Monday, September 27, 2010

Voice, CRAFT

I've read somewhere that an author doesn't have a voice or true style until they have written over a million words. This is true to a certain extent. By the time we've written that long, we've stopped trying to copy our favorite authors or second guess ourselves, etc., if for no other reason than we're tired of doing that.
Some writers don't read the kind of fiction they write while they are working on a book for fear that they will start copying a writer's voice instead of using their own.
Voice is more than just the use or misuse of metaphors, etc. I know I choose the language I use because of the character's viewpoint I'm in. (I write strict third-person viewpoint.)
One character might see a plane wreck and describe it in my narrative as
The plane's pieces were scattered over the valley like clothes dropped by a drunk on the way to bed.
Another character who is more analytical would think
The gouge of earth left by the plane's moving fuselage led him to a boulder. The left wing tip lay against it. The furrow veered violently left there, and bits of wing then fuselage littered the area around it. When there was nothing left of the plane to break apart, the gouge ended.
The author must also choose voice by the genre expectations of the readers. Choosing the wrong voice can be quite jarring.
Can you imagine a romance novel written like a "noir" detective novel.
I can say this for Lord Garven, he was built, built like Cleopatra's Needle, but I walked away alone in the dark, dank London fog. I had my partner to avenge, and he had a date with Lord Southby.
One big mistake I've seen used by beginning writers is emulating the wrong writers, especially writers from the past.
A friend had this thing for Sinclair Lewis who wrote in the early 20th century, but I had to explain to him that Lewis' style was hopelessly outdated with its languid pace, florid style, and sentence structure, and with the current tastes of editors and readers, he would find no readers.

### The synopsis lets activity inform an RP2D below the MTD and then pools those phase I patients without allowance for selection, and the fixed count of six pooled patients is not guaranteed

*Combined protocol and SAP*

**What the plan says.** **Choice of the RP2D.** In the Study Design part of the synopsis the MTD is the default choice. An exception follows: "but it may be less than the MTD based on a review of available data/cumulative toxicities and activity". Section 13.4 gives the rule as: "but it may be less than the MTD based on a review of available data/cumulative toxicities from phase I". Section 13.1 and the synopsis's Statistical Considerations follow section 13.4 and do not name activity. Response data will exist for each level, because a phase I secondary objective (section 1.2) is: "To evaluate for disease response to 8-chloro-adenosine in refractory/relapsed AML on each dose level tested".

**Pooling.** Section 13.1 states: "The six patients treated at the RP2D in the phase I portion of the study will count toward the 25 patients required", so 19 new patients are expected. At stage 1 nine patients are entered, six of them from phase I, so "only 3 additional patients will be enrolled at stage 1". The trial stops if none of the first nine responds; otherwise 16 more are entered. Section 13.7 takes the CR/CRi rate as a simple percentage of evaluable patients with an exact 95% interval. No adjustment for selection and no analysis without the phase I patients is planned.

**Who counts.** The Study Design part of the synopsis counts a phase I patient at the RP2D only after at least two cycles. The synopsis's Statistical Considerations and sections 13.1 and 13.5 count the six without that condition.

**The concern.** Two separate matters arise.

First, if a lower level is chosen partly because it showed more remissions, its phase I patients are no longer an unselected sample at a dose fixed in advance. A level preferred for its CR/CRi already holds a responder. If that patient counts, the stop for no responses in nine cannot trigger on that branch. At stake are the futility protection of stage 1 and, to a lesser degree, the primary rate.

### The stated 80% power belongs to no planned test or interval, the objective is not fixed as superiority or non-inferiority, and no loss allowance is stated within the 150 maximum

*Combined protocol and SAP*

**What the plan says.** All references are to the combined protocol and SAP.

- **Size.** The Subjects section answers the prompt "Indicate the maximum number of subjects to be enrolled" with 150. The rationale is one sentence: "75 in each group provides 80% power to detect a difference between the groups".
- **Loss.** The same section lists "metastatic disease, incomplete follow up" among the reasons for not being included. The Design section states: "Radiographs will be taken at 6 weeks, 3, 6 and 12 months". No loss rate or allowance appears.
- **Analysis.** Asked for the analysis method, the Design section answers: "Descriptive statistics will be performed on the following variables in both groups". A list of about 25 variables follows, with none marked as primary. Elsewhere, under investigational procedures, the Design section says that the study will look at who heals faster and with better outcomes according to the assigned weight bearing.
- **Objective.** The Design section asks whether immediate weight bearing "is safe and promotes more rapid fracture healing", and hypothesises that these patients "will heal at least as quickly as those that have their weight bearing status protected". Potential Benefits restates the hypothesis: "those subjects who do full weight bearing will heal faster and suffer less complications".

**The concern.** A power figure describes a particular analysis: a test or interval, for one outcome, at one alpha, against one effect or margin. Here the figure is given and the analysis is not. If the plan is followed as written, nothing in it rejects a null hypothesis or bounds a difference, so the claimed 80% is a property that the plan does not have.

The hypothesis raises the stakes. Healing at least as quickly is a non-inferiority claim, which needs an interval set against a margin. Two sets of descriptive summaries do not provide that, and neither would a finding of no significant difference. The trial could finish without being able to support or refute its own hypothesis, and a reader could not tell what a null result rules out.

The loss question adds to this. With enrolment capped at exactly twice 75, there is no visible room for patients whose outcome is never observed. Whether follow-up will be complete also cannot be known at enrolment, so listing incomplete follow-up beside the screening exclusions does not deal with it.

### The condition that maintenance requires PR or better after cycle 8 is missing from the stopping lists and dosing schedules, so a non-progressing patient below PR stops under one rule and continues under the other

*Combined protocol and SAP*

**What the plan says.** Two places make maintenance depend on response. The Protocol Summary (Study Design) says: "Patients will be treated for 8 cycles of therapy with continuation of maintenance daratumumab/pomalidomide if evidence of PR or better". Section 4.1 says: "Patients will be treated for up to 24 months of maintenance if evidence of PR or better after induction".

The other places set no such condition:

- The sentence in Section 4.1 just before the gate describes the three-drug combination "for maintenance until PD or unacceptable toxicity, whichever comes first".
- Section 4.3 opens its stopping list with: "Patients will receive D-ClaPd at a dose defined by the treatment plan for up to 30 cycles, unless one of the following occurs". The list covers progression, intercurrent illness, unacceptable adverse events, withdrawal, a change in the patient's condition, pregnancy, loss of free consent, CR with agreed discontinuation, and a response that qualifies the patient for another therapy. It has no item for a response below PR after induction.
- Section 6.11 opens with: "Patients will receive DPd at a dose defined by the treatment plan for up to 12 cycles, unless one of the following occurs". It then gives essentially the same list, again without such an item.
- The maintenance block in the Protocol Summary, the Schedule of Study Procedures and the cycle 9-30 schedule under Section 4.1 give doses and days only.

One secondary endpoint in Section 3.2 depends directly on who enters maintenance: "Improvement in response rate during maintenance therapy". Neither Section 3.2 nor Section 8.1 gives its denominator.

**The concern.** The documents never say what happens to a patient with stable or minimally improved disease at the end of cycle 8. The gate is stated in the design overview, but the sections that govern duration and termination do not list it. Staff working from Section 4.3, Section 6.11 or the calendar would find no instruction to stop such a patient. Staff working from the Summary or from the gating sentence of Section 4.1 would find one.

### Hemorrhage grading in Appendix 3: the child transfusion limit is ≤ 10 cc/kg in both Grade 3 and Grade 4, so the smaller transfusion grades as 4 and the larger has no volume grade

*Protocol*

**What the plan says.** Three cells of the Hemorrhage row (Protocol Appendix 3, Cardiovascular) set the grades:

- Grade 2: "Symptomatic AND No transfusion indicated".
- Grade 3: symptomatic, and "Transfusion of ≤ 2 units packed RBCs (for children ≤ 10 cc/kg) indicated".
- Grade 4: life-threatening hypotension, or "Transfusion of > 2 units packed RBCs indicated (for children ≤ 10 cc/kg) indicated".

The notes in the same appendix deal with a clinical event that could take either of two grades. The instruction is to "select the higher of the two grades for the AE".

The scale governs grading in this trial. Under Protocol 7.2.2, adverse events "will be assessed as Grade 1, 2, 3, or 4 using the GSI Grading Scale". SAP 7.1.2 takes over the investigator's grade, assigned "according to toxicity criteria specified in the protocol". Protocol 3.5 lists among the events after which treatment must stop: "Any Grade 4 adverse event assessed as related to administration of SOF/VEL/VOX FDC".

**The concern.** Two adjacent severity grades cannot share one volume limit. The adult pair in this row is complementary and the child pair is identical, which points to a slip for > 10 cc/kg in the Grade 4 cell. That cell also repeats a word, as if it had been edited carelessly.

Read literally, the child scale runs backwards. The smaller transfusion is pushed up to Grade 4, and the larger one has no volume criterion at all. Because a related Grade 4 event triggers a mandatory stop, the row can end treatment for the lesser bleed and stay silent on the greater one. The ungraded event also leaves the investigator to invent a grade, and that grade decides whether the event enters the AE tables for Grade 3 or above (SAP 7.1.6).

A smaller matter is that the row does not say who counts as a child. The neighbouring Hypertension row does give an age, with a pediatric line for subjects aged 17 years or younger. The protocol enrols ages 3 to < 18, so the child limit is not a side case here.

It's equally disastrous to emulate the current literary style of the moment like writing in second immediate or first person immediate.
I look at Lord Garven. He is built. Like Cleopatra's Needle. But I shake my head no and walk through the door. I must find my partner's killer.
You look at Lord Garven. He is built. Like Cleopatra's Needle. But you shake your head no and walk through the door. You must find your partner's killer.
By the time you're publishable, the moment is long gone.
What I'm saying is find the right voice for each work, and your own voice will emerge.

Marilynn's Workshop Schedule and Information Links
Final Week of Registration! "Magic, Monsters and Amour: Creating a Believable Paranormal, Fantasy, or SF World." October 4-31, 2010.
Are vampires, fairies, and space aliens real? If you create the right background for your paranormal romance, they will be to a reader. I'll show you how to create a fantasy or paranormal background from scratch and how to make it utterly believable.
"The Big Question: How to Create a Powerful Novel from a Few Ideas and One Big Question" November 1-28, 2010.
Have you ever read a story then felt dissatisfied by it as you put it down? All the story elements--plot, characters, romance, and suspense--were there, but something was missing. That something is often called depth or resonance, and it's that element that turns an ordinary story into one you couldn't put down.
How do you write a story like that? It starts with the creation of the story. I?ll show you how to take a simple plot idea, premise, or character and turn it into a novel with resonance.
"Deconstructing Jim Butcher's STORM FRONT" November 8-13, 2010.
Jim Butcher's "Dresden Files" series is one of the best-written and most successful urban fantasy series today. I will analyze STORM FRONT, the first novel, as an urban fantasy, as a genre-blending mix of fantasy and detective noir, and as a great model for worldbuilding for a series. I will also show how the hero, Harry Dresden, is a perfect mixture of other worldly powers and human strengths and weaknesses. Paranormal romance authors will also find this analysis of interest.

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